Tonopah wild horse roundup criticized | NevadaAppeal.com
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Tonopah wild horse roundup criticized

MARTIN GRIFFITH
Associated Press Writer

RENO – Activists are criticizing federal land managers’ plans to remove most wild horses from a large swath of the range near Tonopah, saying the action is being taken to accommodate livestock grazing and geothermal projects.

U.S. Bureau of Land Management officials said they plan to remove about 123 mustangs and 61 wild burros from the Montezuma Peak and Paymaster herd management areas because the desert area is too arid to support the animals.

About 78 horses and 61 wild burros will be removed from around Montezuma Peak to achieve an appropriate management level of three mustangs and 10 burros, BLM officials said. In the Paymaster, 45 horses will be removed to reach a level of 23 mustangs.

Laura Leigh of the horse advocacy group Cloud Foundation based in Colorado Springs, Colo., maintained that the BLM is reducing the Montezuma Peak herd to just three mustangs because geothermal projects will drain underground aquifers and likely leave little water for horses.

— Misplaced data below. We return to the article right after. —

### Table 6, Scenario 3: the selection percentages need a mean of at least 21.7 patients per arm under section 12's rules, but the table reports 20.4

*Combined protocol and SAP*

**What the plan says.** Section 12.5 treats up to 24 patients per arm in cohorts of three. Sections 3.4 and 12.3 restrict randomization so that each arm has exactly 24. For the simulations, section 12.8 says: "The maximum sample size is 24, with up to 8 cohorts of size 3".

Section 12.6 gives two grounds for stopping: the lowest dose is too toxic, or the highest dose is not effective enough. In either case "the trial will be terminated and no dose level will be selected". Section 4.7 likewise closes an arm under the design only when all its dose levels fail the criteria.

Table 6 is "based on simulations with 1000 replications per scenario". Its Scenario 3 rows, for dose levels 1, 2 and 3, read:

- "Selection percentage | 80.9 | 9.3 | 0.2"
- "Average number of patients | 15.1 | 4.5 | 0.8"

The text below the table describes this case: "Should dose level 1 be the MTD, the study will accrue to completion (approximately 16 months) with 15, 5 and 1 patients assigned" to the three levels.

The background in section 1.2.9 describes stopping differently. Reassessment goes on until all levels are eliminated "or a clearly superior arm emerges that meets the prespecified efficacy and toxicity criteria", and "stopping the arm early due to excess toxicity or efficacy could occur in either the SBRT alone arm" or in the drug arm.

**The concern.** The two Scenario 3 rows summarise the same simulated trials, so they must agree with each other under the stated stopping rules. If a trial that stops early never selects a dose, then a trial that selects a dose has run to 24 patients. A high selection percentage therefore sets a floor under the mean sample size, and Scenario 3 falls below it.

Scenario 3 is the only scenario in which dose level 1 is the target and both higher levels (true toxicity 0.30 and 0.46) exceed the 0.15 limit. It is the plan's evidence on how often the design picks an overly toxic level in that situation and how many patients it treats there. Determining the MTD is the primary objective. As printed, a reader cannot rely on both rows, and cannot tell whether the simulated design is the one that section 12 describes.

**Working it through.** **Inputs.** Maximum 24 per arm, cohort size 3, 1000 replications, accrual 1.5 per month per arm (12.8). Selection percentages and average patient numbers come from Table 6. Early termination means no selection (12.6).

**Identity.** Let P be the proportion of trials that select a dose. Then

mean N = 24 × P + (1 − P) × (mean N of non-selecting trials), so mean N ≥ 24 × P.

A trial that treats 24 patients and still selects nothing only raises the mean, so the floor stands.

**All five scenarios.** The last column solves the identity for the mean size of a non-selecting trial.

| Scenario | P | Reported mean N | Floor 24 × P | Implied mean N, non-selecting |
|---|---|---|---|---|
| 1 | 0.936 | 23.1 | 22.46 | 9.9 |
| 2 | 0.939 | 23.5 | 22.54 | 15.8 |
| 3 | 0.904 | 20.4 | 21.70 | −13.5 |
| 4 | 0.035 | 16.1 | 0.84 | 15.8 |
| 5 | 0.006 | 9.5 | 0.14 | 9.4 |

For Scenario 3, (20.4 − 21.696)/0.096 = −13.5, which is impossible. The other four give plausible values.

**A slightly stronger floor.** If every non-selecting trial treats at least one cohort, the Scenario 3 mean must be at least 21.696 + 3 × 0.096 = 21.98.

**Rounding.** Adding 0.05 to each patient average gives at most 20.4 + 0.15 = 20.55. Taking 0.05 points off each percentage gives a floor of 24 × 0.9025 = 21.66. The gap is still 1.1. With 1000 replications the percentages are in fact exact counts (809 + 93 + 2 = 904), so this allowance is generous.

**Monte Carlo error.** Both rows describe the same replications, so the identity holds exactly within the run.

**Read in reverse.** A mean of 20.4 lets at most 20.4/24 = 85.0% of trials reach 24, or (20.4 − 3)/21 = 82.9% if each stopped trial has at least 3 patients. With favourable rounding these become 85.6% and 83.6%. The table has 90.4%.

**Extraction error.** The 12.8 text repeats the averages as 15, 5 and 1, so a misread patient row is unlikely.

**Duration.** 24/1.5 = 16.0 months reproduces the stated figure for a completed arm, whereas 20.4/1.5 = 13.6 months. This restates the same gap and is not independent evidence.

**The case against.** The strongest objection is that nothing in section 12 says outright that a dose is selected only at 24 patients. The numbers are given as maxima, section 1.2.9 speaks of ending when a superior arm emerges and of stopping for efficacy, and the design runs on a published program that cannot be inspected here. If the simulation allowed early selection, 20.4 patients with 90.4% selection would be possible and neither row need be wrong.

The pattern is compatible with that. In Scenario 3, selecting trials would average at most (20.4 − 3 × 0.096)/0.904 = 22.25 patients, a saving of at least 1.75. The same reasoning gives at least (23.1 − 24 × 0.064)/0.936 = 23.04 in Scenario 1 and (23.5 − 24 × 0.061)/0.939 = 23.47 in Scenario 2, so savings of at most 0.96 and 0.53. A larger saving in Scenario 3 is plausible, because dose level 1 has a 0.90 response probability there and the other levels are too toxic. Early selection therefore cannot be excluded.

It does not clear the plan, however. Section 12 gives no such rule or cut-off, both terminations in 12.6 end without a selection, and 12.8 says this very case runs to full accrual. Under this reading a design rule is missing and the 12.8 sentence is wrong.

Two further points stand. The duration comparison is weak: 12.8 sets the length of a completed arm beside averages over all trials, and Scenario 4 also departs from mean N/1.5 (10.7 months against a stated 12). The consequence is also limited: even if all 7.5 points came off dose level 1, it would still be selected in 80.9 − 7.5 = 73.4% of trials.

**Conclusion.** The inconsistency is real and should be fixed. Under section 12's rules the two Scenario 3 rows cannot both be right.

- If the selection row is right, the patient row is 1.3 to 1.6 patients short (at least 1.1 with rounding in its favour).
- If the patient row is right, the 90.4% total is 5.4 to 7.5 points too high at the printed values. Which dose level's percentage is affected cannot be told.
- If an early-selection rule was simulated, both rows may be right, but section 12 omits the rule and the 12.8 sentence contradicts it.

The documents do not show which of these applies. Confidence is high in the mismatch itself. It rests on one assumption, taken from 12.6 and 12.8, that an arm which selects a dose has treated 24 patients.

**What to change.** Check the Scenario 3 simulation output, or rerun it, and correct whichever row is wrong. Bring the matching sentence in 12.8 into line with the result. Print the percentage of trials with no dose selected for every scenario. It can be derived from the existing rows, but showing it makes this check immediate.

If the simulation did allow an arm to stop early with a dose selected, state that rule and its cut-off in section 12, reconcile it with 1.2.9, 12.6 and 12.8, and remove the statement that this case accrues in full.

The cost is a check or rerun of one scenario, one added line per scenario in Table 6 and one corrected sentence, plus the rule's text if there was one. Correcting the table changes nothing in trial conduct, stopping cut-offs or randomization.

The combined herd areas cover nearly 280 square miles and have sustained wild horses for centuries, she added.

“Any first grader knows a herd of just three wild horses is not a herd with a future,” Leigh said. “This roundup is an extraordinary example of BLM’s absurd designation of herd sizes.”

Tom Seley, manager of the BLM’s Tonopah field office, said no geothermal plants are located within the herd management areas, but geothermal exploration is taking place in the south end of the Paymaster to determine the feasibility of building a power plant. Other exploration activity is taking place to the west of the Paymaster.

But at this point, Seley said he does not believe there would be an impact on water within either of the herd areas from any geothermal project.

“Geothermal comes from a much deeper resource in the area. It’s usually a completely different water level than springs or seeps that horses depend on,” he said.

While livestock grazing allotments are located within both areas, the horses and burros are not being removed to accommodate ranchers, Seley added.

The gathers are only being conducted because the area at the northern edge of the Mojave Desert is extremely dry with scarce vegetation and water sources, he said.

“It’s just not suitable habitat for horses,” Seley said.

The BLM plans to begin the roundup Monday and hold a public observation day Tuesday or Wednesday.